I take a lot more photos in the countryside than I do in towns, but I took this one recently while out in Limoges. Like so many French towns and villages there remains a medieval heart which can give you feeling of stepping back into the past. But it’s not like visiting a museum. Oh well, yes, there are dying and almost dead villages in France where it’s hard to get in touch with any sign that you are in the living present. Those places are not so comfortable to visit. Move along now, nothing to see, keep on going. But in places like Limoges the old is inhabited. It’s alive. What I like most about a place like this is a certain character. This isn’t a “high street” of chain stores, replicated like some kind of parasitical virus which replaces individuality and diversity with monotony and sameness. It’s alive with small restaurants, bistros, boutiques, and shops selling art materials or hand crafted works.
This second photo, also taken at night (just for the atmosphere, you see) shows a huge mural covering the gable ends of two buildings near the covered market (‘Les Halles’). This is one of the best examples of this kind of art I’ve ever seen. I love not just its scope and size but the playfulness of the details. Look carefully at the two windows, bottom left, and you’ll see both a model, and an artist painting her.
Why am I thinking about these images of a town at night? Well, in ‘Le Monde’ at the end of last week there was an article about cities. Right at the start of the article they mentioned Wellington Webb, former Mayor of Denver, Colorado, who apparently once said
“The 19th century was a century of empires, the 20th century, a century of nation states. The 21st century will be a century of cities.”
The Huffington post has an article which takes the same quote but talks about “the decade of the city”.
I thought that this idea was pretty interesting, not least because I’ve become increasingly troubled by the rise of inward-looking populist “patriotism” recently. The constant barrage of hatred and negativity towards “the Other”, especially “immigrants”, “asylum seekers” and “foreigners”. The kind of narrative which seems particularly strong in England now as it walks away from its neighbours and colleagues in the rest of Europe. Indeed, some commentators who try to explain how the Leave voters won, suggest it was a particularly English issue. After all Scotland, Northern Ireland and Gibraltar all voted strongly to Remain, but the English and Welsh went for leave. This particular take on the issue which is focused on issues of England suggest there is a strong sentiment of patriotism in England which has still to heal their loss of Empire. Whatever you own take is on the Brexit issue, it was this particular thesis which came to my mind when I read Wellington Webb’s analysis.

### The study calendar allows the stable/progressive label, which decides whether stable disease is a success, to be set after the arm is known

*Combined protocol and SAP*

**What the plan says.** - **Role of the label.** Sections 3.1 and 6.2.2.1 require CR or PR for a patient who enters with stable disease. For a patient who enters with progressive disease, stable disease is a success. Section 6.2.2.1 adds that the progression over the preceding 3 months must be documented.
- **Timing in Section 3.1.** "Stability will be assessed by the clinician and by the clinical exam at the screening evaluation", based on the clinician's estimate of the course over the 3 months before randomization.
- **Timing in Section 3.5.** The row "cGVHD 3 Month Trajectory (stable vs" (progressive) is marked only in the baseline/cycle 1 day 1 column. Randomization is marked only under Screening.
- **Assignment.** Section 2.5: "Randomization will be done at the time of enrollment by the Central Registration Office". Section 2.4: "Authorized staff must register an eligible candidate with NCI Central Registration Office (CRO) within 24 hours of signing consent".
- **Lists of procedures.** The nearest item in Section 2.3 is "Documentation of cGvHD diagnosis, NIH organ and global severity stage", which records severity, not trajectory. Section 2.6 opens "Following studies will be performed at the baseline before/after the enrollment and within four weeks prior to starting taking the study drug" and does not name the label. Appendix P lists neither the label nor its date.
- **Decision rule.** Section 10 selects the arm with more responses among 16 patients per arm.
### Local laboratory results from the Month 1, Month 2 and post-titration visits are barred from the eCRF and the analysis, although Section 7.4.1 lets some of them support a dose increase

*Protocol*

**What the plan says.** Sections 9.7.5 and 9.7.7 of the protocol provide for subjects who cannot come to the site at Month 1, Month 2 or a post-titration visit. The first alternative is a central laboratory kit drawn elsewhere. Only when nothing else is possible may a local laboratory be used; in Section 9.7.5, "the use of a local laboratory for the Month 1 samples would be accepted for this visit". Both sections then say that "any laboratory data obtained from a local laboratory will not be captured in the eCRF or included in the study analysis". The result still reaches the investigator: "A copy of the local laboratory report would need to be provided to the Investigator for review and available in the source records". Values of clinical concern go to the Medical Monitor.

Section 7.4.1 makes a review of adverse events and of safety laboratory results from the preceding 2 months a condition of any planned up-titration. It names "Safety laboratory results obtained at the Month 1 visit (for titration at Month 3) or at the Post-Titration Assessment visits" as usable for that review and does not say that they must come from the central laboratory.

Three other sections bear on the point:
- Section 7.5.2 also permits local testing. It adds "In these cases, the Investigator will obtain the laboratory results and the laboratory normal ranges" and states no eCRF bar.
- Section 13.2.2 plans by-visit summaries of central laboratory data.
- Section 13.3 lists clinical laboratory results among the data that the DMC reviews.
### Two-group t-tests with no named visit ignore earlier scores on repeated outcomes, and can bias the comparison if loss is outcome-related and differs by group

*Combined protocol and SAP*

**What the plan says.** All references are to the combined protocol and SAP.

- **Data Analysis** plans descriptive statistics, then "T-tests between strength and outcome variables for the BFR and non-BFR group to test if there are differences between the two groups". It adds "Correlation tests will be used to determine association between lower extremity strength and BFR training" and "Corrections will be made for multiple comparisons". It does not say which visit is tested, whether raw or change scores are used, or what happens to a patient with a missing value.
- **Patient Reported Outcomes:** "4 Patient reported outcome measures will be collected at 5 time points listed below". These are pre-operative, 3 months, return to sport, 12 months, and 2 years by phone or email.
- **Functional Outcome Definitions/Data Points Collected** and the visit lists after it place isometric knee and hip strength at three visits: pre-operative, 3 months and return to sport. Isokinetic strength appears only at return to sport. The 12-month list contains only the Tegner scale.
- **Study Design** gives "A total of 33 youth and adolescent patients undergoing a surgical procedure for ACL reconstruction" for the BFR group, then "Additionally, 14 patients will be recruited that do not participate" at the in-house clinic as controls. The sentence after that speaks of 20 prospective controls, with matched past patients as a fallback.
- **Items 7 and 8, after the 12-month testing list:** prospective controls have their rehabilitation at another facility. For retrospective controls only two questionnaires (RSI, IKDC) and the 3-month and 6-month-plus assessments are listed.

Yes, indeed, the 19th century was a century of empire for the English (portrayed as the British), and the 20th saw two World Wars of nation state against nation state. But isn’t it true that as the 20th century came to a close and the 21st began, the multicultural, innovate hubs of development and power increasingly became the cities? In fact, isn’t that one of the other critiques of Brexit, and populism….that the populations who live outside of the great cities feel ignored and forgotten by an urban elite? London, for example, voted to Remain, whilst most of the rest of England voted to Leave. Why was that? Was that something to do with the multicultural nature of a big city?